TV Veterans Produce Web-Only Show
LOS ANGELES – The creative minds behind such TV shows as "Thirtysomething" and "My So-Called Life" are launching a Web-based show, hoping to find the artistic freedom online that they say is lacking on broadcast networks.
The show, called "Quarterlife," will debut Nov. 11 on MySpace.com and will also be paired with its own social networking site that will include story extras as well as career, romance and other information for the show's young audience.
Centered on a group of recent college graduates, the show started as a pilot for an ABC series called " 1/4 Life." It aired once in 2005 and was pulled because of creative differences between the network and creators Marshall Herskovitz and Edward Zwick.
With the explosion of online video and the migration to the Web of such well-known artists as Will Ferrell, Harry Shearer and Bill Murray, Herskovitz and Zwick decided to resurrect the show and give it a cyber twist.
The TV veterans were also attracted by the chance to have full creative control of the project and retain ownership, which could produce greater profit for them if the show becomes popular.
"It's a gamble," Herskovitz said. "We want to prove there is another way to independently create and distribute content."
The show's 36 episodes will air exclusively on MySpace, which has more than 110 million users worldwide. Additional content, including character profiles, will also appear on MySpace, which is owned by News Corp.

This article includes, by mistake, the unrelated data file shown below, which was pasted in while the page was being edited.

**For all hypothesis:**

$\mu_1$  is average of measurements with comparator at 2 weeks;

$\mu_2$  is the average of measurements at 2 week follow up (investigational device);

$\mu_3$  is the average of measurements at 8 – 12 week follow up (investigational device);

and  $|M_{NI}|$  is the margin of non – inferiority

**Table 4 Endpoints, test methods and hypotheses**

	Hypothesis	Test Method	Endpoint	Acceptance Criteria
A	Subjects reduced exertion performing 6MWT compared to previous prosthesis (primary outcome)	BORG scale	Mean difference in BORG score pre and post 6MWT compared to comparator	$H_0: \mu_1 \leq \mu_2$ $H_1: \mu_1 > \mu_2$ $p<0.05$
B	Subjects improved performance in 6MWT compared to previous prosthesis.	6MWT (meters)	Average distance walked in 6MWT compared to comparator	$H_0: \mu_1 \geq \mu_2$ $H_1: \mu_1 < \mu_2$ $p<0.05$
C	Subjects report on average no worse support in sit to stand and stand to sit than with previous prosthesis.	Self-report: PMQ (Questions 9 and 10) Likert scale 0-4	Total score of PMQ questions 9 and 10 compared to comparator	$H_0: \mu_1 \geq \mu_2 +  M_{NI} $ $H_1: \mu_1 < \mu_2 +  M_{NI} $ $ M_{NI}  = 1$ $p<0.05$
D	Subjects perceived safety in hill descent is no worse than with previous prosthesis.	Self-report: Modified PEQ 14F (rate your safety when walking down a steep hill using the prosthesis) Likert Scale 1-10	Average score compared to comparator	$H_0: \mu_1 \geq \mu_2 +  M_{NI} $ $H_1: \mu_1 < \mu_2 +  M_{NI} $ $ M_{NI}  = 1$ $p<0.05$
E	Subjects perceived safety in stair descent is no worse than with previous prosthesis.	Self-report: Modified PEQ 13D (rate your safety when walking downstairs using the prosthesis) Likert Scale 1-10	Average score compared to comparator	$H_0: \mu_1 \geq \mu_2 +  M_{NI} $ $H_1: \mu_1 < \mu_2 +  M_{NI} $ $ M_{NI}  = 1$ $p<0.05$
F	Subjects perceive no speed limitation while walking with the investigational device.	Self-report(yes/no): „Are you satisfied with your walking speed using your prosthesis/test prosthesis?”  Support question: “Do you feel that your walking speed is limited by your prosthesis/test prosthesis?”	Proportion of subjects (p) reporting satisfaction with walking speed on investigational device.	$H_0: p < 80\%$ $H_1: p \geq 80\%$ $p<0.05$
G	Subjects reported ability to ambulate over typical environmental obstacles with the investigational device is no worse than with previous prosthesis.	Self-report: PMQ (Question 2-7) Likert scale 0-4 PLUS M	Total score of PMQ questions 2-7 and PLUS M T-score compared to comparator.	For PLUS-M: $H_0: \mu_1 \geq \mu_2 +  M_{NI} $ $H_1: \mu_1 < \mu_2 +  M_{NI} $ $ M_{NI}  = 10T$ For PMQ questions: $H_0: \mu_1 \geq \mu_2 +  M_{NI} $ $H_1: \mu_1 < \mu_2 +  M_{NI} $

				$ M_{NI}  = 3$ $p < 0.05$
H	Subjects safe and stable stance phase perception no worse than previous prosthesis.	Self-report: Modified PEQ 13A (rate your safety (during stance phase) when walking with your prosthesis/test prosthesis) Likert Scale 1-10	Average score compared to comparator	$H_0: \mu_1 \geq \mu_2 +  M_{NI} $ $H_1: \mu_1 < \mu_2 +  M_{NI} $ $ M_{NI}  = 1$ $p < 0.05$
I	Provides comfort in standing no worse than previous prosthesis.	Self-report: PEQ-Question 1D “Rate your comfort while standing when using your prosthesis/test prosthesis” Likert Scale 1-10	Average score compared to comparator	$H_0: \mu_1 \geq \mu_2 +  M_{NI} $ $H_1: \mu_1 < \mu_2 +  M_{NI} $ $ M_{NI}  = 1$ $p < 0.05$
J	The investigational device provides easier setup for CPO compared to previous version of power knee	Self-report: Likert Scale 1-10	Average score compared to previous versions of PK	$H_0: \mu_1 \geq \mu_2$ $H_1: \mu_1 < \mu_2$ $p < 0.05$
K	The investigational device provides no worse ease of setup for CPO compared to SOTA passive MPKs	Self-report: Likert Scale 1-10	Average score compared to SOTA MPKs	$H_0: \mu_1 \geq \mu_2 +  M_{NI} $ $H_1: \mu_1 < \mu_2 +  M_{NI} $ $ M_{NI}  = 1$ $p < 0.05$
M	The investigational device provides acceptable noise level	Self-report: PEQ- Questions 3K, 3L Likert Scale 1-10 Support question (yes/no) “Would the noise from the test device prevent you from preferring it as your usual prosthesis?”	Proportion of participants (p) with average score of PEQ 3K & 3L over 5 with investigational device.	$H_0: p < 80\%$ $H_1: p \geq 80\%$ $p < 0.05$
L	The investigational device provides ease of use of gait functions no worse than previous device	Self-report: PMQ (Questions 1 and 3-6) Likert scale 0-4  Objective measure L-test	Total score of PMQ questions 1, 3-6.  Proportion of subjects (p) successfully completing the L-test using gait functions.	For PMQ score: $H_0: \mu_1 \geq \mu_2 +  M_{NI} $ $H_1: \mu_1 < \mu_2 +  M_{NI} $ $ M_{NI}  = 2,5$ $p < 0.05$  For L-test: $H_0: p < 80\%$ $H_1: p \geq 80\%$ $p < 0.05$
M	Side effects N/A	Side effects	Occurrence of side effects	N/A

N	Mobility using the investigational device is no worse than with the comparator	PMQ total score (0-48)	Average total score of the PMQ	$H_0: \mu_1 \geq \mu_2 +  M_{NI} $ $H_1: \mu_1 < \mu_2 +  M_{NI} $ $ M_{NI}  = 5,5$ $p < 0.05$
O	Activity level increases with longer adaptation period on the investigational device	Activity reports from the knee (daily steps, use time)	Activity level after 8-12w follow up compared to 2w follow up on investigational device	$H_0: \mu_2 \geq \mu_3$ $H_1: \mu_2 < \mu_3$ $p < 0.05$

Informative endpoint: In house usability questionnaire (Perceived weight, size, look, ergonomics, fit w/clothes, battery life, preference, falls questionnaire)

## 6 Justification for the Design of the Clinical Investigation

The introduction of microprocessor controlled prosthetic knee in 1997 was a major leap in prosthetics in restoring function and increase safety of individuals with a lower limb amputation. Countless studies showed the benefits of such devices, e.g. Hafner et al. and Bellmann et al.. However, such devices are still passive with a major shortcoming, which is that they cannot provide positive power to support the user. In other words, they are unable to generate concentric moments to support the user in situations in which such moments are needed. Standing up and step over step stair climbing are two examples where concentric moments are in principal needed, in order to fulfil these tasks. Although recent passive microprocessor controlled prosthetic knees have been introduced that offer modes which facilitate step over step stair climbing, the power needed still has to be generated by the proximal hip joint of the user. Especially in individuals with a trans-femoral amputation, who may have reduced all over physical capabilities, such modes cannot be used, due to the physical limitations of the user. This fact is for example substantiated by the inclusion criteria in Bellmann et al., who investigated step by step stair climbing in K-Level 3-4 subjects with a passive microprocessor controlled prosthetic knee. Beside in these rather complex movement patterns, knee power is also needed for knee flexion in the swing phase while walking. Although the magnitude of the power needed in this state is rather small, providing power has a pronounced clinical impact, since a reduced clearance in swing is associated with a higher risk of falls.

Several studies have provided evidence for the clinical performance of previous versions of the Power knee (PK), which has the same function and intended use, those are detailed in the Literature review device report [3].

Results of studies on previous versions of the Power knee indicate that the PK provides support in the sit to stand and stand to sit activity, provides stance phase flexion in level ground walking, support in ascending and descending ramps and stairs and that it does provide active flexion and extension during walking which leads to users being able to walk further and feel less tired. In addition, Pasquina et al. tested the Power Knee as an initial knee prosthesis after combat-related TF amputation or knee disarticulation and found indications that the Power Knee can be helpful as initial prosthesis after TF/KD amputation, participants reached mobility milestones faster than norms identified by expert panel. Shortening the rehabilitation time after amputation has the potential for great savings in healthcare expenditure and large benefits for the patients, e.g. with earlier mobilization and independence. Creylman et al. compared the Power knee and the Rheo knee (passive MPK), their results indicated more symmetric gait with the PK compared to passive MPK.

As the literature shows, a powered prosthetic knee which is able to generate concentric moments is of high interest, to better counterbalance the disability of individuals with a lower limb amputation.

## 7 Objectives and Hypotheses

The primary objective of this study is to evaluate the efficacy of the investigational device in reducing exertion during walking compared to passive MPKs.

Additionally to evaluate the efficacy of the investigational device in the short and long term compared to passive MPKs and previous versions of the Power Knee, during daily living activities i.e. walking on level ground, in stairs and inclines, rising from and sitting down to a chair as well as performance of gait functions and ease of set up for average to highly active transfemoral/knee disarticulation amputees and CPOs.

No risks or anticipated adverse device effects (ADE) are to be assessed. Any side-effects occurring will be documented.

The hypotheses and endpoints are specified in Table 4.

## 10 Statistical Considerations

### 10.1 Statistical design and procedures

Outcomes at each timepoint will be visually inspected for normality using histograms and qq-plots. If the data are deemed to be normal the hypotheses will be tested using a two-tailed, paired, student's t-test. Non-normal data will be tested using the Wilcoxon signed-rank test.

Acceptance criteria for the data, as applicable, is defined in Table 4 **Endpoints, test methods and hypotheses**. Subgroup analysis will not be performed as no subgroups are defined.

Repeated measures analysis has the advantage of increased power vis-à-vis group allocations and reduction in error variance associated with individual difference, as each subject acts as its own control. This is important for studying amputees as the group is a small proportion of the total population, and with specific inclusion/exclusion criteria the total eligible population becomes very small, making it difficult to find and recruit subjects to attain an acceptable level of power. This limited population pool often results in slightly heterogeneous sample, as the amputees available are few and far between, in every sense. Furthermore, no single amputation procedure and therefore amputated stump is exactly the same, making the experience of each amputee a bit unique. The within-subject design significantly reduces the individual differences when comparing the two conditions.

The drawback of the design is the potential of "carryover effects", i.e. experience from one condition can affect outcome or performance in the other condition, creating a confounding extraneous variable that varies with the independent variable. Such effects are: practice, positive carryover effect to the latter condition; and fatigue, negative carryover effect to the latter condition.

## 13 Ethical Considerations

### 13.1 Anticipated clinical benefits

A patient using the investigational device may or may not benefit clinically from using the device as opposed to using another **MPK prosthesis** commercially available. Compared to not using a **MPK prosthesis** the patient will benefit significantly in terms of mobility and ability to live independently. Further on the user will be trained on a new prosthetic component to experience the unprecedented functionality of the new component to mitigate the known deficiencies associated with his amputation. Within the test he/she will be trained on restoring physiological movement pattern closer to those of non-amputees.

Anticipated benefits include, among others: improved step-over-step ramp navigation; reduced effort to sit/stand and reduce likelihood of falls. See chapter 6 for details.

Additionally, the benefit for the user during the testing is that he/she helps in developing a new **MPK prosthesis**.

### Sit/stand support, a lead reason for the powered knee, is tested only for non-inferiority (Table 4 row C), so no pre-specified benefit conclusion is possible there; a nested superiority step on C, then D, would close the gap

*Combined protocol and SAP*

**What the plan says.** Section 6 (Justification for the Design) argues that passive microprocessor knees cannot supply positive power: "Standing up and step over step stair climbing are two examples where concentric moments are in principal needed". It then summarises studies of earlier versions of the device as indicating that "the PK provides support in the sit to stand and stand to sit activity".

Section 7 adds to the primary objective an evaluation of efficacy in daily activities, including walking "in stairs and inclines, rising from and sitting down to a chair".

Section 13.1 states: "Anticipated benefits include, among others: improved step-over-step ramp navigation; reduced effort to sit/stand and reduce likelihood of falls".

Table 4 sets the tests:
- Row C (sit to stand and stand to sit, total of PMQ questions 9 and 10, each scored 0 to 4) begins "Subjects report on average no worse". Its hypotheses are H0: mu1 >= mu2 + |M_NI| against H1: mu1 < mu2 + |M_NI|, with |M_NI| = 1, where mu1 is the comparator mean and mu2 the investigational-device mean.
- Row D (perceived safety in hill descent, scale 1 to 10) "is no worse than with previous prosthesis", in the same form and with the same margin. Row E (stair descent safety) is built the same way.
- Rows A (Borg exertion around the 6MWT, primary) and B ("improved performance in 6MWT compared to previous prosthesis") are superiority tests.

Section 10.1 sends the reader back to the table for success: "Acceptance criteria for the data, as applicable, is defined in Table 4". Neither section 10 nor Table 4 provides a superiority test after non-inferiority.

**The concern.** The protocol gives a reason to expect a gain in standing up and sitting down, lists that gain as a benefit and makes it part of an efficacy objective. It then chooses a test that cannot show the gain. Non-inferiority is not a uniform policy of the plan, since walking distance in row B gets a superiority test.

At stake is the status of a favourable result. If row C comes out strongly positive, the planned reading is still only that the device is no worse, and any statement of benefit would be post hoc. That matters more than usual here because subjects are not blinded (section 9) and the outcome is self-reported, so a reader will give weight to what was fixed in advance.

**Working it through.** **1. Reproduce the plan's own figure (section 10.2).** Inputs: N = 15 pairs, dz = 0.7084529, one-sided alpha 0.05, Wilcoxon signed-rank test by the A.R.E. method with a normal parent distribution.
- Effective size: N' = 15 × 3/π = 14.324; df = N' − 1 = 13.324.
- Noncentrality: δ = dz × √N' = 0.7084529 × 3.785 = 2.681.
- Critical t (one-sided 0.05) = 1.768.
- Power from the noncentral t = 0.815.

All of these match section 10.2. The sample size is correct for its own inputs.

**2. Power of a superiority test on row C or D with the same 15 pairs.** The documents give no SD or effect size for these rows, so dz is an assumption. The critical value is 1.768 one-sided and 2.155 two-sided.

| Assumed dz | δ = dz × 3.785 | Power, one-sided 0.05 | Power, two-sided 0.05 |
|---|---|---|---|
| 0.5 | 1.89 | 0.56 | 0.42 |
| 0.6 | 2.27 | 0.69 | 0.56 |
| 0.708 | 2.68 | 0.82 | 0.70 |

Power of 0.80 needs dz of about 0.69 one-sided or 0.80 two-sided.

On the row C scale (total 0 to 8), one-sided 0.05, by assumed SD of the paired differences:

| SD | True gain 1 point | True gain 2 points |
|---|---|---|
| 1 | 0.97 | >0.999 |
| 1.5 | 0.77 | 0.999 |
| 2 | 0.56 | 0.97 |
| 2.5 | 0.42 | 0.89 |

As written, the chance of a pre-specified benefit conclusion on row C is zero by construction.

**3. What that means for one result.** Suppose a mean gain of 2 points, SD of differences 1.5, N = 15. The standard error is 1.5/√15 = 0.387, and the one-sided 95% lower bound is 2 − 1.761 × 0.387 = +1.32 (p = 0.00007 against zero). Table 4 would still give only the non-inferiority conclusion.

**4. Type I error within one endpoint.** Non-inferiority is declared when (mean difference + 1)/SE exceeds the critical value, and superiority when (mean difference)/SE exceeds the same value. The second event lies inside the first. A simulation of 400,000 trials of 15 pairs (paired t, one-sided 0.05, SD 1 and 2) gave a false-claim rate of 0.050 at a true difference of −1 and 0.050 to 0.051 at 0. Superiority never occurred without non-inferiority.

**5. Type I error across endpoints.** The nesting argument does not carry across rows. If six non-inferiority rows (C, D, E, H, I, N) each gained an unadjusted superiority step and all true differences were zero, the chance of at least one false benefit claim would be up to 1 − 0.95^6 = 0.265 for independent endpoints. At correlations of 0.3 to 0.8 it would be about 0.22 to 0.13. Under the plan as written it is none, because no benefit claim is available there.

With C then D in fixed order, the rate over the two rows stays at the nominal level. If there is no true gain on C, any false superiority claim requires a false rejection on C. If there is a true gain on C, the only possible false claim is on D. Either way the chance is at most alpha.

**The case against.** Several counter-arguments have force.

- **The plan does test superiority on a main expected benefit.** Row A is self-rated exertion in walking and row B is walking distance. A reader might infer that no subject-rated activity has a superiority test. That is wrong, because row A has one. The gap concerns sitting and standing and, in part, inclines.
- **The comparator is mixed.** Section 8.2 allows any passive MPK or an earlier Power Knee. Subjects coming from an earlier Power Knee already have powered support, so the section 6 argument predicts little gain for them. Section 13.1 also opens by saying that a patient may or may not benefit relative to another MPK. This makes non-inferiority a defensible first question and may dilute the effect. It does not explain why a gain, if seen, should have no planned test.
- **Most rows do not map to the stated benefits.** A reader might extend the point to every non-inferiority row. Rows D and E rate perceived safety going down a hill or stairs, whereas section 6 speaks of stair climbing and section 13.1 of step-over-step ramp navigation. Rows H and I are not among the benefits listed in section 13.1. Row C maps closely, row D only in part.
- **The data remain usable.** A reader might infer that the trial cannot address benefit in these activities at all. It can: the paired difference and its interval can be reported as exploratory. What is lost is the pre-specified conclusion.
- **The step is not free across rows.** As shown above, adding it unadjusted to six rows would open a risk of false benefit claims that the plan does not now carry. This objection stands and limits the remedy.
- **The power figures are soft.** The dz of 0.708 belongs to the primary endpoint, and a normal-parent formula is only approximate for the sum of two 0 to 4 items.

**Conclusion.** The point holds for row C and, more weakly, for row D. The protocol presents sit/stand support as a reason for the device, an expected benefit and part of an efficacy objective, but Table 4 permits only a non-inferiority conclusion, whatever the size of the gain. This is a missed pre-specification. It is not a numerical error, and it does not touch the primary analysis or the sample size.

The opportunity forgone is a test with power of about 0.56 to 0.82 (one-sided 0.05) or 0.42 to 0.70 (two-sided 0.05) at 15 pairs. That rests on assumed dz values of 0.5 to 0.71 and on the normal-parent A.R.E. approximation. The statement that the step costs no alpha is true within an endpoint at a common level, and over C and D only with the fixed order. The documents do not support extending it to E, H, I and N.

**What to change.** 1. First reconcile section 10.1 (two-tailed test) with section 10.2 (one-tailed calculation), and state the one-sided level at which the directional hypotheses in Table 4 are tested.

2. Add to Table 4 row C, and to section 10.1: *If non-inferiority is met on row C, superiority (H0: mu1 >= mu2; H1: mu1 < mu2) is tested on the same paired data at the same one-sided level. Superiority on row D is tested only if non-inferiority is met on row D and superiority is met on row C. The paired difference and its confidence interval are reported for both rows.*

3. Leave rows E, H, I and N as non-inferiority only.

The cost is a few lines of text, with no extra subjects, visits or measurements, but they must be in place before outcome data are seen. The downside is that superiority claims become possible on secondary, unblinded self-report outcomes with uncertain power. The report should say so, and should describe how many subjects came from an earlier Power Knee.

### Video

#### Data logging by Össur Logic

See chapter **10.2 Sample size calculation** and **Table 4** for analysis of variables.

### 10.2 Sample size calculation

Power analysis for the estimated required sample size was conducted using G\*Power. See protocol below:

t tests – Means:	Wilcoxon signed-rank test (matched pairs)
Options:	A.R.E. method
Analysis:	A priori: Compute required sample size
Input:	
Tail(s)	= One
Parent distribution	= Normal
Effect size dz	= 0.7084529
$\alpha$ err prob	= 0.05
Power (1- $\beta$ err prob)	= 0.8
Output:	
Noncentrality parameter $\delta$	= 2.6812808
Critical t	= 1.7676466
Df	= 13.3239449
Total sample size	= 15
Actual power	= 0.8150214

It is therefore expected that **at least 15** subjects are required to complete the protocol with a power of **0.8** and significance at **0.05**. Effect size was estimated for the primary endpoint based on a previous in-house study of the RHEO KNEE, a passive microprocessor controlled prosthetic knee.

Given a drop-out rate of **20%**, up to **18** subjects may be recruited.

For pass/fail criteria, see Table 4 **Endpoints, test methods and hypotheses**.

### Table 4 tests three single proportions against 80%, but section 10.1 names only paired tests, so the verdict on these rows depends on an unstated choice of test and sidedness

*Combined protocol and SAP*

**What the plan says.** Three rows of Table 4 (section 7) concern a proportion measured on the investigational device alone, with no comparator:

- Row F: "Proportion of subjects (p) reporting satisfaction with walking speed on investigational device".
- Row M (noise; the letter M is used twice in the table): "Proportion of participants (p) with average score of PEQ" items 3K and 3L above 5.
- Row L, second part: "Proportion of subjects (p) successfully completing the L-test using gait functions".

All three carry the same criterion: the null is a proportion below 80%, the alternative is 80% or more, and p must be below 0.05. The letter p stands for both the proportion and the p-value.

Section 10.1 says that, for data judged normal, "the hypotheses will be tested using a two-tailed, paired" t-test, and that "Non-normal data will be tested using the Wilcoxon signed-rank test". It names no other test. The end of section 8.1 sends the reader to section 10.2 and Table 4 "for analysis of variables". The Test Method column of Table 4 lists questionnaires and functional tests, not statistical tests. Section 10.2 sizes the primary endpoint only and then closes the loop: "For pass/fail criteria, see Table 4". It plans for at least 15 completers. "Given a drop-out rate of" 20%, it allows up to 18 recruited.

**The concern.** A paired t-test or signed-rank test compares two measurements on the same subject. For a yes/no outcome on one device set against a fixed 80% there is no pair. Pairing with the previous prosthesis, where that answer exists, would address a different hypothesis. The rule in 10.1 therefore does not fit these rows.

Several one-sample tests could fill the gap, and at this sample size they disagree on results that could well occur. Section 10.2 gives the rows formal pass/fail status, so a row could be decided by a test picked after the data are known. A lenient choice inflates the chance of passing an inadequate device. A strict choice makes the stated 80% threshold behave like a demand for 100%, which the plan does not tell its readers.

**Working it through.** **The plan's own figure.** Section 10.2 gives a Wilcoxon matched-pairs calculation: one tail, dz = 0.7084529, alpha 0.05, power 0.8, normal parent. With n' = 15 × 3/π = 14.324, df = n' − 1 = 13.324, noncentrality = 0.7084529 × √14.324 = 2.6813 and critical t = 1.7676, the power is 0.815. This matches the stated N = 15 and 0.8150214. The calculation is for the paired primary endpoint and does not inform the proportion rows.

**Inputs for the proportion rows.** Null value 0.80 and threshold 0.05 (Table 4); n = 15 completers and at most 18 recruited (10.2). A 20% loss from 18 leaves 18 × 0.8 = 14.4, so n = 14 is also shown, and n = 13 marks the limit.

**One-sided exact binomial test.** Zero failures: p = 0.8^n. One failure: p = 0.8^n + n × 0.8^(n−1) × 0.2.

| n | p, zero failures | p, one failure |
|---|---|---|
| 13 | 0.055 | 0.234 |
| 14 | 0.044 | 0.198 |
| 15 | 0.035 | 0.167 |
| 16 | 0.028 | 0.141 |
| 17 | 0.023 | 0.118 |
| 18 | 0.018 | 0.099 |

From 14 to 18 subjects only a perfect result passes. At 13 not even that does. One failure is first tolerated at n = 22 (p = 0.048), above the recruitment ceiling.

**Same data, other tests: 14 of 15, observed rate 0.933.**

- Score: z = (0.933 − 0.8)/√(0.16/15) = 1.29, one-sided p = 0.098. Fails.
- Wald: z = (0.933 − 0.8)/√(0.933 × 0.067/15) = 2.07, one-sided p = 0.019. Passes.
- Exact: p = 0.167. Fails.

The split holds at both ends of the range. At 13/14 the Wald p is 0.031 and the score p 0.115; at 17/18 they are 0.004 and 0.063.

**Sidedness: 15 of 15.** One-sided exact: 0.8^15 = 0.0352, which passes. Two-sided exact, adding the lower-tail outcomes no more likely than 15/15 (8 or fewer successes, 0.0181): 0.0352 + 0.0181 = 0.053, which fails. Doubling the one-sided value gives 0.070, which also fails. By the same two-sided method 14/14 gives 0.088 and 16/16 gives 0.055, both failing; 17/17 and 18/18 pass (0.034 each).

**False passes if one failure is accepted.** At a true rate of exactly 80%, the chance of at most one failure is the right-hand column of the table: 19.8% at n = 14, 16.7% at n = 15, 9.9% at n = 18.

Each episode will be about 8 minutes long with two episodes debuting each week. The producers and MySpace will share revenue from ads that will run in the video. Additional revenue will come from product placement deals, Herskovitz said.
In a new wrinkle, the show also will have its own social networking site called quarterlife.com.
Sending viewers in a loop back and forth from episode to the site could help build an audience, Forrester Research analyst Josh Bernoff said.
"If you create a place where your fans can gather and talk, then you reinforce their coming back and make it possible for them to recruit other people," Bernoff said.
Bernoff said there is room for professionally-created content online. But the Internet is still decades away from commanding the audiences, and thus the profits that TV can.
"Making the big time still means being on television," Bernoff said.